As we know, airlines love to make it as difficult as possible for passengers to receive money they’re entitled to for flight delays.

What is EU 261? If you are departing from an EU airport on any airline, or arriving at an EU airport on an EU carrier, you are entitled to care and compensation under EU Regulation 261-2004 for a delayed arrival time, (see chart below). The airline must provide food and drink “appropriate to the time of day”, this is often in the form of a voucher- and a means of communicating your delay or a refund of the cost of essential calls. For overnight delays, the airline must provide hotel accommodation and transport to reach it – or to return home. When there is a major disruption, airline staff may not be able to assist in booking hotels. In such cases, you can make your own arrangements and claim the cost back.

Last week, the UK Court of Appeals confirmed that passengers of non-EU airlines who miss connecting flights outside EU can claim compensation.

On the landmark cases, Gahan v Emirates and Buckley v Emirates, the Court ruled that airlines are liabile under EC Regulation 261/2004 for missed connections and consequent delay at a passenger’s final destination.

What US passengers may not be aware of is that it’s not just European carriers who are subject to these rules – US carriers flying from and within Europe must also abide by them.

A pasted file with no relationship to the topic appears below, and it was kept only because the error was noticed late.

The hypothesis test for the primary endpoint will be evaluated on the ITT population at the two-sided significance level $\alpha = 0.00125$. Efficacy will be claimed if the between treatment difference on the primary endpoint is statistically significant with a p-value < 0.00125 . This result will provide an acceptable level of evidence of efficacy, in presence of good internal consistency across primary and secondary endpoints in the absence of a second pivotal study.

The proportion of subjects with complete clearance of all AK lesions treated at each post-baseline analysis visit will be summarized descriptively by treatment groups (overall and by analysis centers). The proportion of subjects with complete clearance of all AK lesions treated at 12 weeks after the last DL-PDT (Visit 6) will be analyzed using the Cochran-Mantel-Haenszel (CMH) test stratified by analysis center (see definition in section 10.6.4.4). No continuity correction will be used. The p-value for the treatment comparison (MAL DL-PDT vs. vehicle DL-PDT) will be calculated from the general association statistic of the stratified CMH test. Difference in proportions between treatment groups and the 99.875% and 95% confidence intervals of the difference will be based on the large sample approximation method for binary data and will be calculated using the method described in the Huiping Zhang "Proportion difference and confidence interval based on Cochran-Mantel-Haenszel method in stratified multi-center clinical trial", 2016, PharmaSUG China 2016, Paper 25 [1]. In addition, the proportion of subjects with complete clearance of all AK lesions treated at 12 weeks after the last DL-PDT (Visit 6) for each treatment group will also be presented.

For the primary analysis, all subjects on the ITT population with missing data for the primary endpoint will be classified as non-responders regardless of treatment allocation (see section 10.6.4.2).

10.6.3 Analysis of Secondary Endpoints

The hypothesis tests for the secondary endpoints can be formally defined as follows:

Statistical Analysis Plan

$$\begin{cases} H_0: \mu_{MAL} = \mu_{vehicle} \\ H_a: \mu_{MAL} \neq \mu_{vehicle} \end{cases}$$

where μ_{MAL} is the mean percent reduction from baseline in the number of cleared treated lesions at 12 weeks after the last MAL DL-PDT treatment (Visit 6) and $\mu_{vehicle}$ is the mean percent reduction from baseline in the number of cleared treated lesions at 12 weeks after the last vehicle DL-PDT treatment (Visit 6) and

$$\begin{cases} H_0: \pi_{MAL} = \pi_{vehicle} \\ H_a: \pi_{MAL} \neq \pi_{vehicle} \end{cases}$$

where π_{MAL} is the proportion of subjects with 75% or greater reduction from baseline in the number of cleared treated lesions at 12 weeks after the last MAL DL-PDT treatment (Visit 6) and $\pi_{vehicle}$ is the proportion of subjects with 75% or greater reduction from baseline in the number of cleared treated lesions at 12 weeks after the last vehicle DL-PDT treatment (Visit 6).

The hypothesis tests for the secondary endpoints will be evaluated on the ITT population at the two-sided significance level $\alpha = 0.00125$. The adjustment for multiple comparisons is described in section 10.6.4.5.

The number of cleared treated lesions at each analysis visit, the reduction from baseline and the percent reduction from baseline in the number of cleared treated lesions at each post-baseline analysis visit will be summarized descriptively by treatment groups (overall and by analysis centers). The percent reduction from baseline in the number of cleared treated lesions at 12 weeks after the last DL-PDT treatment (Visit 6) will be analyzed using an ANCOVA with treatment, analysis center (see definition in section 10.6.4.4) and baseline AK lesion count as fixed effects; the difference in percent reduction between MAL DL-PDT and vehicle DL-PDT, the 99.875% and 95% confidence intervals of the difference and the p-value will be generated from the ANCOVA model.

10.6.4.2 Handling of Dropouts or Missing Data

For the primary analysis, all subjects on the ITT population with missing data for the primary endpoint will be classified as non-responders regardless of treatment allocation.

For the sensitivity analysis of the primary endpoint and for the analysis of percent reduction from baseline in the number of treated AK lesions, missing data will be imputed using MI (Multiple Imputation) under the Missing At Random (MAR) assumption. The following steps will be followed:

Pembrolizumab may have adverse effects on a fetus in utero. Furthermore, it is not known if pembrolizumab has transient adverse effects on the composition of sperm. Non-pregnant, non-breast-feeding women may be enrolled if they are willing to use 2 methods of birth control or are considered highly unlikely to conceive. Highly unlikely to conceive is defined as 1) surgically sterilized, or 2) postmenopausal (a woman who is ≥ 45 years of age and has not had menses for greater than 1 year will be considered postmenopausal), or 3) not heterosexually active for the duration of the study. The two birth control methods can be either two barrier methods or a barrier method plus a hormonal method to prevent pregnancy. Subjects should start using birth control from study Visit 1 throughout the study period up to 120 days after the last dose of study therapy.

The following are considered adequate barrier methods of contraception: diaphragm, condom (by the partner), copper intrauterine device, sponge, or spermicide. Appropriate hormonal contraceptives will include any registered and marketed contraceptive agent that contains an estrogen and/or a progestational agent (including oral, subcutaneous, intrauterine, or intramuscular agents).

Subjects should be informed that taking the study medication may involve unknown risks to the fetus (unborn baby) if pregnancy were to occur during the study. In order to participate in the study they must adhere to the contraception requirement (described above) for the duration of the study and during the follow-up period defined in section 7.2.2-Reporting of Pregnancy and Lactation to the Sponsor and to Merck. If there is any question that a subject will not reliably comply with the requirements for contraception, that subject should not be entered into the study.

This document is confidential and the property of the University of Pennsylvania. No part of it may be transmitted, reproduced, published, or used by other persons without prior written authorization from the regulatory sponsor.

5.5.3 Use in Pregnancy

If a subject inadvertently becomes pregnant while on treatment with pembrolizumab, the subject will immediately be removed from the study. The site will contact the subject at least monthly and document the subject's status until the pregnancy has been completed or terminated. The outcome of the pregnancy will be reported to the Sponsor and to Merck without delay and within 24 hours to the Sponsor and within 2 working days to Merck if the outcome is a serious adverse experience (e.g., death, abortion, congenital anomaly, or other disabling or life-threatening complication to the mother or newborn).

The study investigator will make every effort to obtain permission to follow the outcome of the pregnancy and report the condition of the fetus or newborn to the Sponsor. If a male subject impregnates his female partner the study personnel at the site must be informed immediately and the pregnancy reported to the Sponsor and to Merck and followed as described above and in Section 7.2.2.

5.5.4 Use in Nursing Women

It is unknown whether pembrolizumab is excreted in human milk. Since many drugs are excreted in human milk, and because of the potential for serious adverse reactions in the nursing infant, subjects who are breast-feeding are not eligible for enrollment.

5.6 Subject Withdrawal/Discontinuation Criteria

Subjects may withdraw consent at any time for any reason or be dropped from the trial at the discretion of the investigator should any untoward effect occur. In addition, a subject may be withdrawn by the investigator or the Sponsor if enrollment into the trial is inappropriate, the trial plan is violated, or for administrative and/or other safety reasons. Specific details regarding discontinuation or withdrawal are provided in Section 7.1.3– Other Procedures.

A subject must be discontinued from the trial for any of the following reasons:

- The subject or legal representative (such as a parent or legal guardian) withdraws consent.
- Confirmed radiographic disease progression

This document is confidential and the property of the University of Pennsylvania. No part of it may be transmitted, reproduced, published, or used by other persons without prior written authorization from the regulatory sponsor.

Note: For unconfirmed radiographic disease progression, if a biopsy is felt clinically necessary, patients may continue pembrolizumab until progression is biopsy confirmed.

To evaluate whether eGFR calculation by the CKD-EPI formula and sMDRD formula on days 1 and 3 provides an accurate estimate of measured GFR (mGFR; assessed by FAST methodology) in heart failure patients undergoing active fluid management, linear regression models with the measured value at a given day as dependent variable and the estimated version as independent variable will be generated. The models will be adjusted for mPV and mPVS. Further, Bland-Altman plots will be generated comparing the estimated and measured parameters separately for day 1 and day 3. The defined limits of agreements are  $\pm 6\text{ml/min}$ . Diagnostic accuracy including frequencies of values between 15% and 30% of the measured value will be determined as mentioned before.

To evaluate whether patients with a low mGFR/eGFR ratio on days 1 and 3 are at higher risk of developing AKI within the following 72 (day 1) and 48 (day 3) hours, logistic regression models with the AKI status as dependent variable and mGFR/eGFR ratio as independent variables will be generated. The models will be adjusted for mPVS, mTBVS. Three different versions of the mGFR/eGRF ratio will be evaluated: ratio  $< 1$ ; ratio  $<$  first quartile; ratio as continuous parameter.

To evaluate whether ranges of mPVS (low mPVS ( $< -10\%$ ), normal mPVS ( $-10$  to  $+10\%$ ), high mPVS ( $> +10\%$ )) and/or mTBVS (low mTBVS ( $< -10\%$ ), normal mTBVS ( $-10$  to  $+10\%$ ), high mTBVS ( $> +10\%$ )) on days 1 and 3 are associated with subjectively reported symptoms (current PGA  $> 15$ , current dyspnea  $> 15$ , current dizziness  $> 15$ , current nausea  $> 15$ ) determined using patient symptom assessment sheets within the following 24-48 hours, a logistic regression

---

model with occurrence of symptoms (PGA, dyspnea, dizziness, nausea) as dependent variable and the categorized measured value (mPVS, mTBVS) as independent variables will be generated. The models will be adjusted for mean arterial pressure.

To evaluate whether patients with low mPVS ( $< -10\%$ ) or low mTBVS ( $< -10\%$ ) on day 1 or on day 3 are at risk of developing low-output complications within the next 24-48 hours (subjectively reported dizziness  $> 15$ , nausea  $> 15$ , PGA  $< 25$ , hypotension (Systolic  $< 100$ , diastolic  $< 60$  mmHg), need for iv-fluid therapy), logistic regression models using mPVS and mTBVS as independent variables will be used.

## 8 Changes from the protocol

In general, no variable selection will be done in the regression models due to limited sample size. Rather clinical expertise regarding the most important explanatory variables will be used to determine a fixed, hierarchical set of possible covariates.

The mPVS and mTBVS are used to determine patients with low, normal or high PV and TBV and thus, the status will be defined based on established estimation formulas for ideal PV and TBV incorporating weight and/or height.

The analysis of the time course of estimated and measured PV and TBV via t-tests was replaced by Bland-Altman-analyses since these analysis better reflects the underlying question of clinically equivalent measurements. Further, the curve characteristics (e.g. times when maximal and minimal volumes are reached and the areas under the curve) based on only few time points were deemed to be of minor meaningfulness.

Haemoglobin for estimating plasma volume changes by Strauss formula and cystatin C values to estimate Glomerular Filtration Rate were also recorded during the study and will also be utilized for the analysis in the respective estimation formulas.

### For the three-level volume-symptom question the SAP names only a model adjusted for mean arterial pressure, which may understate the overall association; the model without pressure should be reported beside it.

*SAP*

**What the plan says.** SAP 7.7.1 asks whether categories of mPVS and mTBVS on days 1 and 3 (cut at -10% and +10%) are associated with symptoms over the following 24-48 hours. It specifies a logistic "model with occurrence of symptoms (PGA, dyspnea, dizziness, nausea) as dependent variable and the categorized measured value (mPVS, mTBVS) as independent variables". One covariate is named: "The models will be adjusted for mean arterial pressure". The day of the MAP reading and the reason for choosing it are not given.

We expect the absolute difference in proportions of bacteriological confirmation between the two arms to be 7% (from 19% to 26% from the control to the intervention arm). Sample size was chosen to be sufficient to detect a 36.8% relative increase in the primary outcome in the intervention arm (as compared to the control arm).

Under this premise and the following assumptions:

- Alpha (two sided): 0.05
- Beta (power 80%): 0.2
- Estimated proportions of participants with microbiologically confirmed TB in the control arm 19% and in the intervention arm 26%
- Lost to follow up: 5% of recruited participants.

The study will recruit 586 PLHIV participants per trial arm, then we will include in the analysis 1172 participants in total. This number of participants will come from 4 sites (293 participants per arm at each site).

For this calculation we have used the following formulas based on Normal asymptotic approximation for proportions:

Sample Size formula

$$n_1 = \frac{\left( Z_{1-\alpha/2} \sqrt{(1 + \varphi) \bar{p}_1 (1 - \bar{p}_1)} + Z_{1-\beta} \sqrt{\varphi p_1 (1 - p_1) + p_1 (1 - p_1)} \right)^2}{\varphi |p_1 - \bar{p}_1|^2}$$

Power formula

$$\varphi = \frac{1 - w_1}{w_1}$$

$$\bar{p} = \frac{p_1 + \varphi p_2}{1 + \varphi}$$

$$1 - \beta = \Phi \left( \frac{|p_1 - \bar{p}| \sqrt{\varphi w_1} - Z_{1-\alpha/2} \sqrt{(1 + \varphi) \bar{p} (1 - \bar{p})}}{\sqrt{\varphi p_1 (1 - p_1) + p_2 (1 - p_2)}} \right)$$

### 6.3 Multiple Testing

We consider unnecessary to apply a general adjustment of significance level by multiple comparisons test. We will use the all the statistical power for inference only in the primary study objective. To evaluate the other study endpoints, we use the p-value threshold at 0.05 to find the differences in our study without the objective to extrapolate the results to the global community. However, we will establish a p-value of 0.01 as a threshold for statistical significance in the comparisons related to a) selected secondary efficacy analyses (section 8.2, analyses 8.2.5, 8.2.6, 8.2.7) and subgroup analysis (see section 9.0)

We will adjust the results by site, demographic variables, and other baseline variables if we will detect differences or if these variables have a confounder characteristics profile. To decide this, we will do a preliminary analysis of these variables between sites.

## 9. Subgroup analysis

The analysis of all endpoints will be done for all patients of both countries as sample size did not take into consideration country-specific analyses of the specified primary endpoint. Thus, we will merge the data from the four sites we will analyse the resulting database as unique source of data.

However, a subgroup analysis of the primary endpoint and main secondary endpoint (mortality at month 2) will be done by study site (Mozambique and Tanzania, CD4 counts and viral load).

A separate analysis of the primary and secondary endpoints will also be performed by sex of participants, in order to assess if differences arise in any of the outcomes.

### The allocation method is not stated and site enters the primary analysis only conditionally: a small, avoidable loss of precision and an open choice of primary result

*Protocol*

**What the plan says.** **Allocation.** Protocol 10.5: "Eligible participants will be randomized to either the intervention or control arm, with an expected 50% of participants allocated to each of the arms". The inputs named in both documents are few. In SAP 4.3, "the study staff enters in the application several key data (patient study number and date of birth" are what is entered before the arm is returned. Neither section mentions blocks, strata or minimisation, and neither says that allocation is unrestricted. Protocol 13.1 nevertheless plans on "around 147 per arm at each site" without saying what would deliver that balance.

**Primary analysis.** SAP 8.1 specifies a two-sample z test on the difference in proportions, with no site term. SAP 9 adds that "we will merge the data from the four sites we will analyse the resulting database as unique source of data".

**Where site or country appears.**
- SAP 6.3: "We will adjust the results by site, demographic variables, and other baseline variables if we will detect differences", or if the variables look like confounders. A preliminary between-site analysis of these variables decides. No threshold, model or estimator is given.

Within the US, airlines have very little responsibility and few rules when it comes to reimbursing for flight mishaps and travel problems – just ask anyone who spent several days in an airport this past summer waiting out storms, IT meltdowns and crew timeouts. Though you can often get vouchers or frequent flyer miles, what we lack, and what Flyersrights is fighting for, is official compensation rules authorized by the Dept. of Transportation which holds airlines accountable for their operational messes.

What does the judgment mean?

 

This ruling applies to all passengers departing from a non-EU airport and traveling to their final destination through a connecting flight in a third country – for late arrivals at the final destination the non-EU airline will be liable for compensation of up to EUR 600 ($707) per passenger, see below:

Of course getting an airline to pay the EU compensation due for a flight delay takes some perseverance – as airlines are good at weaseling their way out of paying anything.

You Need to ASK for EU Compensation

Not surprisingly, airlines rarely fork over 600 EUR per passenger for a delayed transcontinental flight without you asking for it.

 

Again, it’s not just European airlines that are subject to these rules – it’s also US carriers flying from and within Europe that must also abide by them.

 

Presuming you’ve been denied your EU Compensation claim – below are the most common contacts for the EC 261/2004 Enforcement Body:

 

(here entire document can be found and saved as a .pdf:  https://ec.europa.eu/transport/sites/transport/files/themes/passengers/air/doc/2004_261_national_enforcement_bodies.pdf,– Above is the first page showing a few countries, many more in the link).

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